China creating big trouble for emerging markets

Added 12th August 2015

The issue of the value of China’s currency versus other major currencies, particularly the US dollar, has been rumbling on for many years now.

China creating big trouble for emerging markets

Yesterday China announced that it had shifted its fix against the dollar, resulting in a 1.9% devaluation of the renminbi.

The question for investors now is whether this is just another relatively innocuous chapter in a long, well known story or something concerning, which requires an asset allocation response.

On one hand, you could easily take the view that many countries around the world have played, and are still playing, the devaluation game and this is no different to what we have seen before.

Weakening a currency through monetary policy is a simple and effective economic tool based around the fact that it makes products and services for export cheaper on a relative basis, and therefore more competitive.

The Chinese government’s latest pull on this particular lever might not be repeated any time soon, and if not, it is conceivable that there will be no serious issues for investors.

"The question for investors now is whether this is just another relatively innocuous chapter in a long, well known story"

One potentially worrying way to explain China’s move however, is to view it as a sign of increasing desperation.

As has been well documented recently, China has seen a sharp showdown in the rapid double digit economic growth it enjoyed for a sustained period.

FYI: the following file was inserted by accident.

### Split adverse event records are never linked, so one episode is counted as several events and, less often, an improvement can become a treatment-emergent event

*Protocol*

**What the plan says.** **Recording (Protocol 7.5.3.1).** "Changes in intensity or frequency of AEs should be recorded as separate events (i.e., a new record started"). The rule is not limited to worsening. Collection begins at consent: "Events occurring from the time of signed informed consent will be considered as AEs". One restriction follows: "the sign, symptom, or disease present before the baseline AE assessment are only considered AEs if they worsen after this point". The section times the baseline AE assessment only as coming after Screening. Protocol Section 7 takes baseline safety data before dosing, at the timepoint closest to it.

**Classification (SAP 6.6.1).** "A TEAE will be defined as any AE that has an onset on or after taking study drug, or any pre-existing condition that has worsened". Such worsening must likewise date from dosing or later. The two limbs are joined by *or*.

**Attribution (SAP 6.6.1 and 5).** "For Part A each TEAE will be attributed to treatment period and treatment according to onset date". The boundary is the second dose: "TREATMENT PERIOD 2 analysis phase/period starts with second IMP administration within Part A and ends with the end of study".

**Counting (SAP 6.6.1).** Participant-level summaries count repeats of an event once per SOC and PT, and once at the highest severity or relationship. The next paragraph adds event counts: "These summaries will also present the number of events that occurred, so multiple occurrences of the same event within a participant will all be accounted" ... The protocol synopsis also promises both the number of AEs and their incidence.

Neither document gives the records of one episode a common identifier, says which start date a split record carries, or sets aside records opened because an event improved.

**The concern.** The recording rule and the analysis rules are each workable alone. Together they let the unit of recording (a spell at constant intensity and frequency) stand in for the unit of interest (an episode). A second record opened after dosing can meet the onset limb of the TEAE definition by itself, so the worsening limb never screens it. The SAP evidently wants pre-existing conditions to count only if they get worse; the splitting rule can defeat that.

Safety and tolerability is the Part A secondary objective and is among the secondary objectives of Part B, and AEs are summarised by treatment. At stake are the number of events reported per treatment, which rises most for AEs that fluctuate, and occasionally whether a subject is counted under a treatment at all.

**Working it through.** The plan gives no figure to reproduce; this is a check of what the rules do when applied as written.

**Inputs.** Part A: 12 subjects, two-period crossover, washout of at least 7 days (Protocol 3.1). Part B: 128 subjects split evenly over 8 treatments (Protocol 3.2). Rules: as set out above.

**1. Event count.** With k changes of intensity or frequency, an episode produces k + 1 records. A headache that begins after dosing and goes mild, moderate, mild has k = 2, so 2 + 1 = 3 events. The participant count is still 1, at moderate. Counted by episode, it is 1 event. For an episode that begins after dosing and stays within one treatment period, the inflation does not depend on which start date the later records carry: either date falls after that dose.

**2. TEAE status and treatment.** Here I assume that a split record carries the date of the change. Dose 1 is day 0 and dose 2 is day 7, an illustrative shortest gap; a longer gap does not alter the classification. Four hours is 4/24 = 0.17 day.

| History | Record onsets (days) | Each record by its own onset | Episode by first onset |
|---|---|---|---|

This decision could be seen as a sign of panic among the leadership, and an indication that as some believe, China’s economy is doing worse than the publicly declared numbers would suggest.

The timing would lend itself to this view. Many market watchers and economists felt that China would not want to rock the boat with such a big monetary move ahead of a decision on the renminbi’s inclusion in the International Monetary Fund’s special drawing rights category, a step towards being considered a global reserve currency.

“The change should help with China’s goal of making the renminbi a global currency, but was poorly handled, said a skeptical Bhaskar Laxminarayan, CIO of Pictet Wealth Management Asia. “Further gradual renminbi depreciation is now likely, and other regional currencies now face downwards pressure. There will be little benefit for China’s economic growth.”

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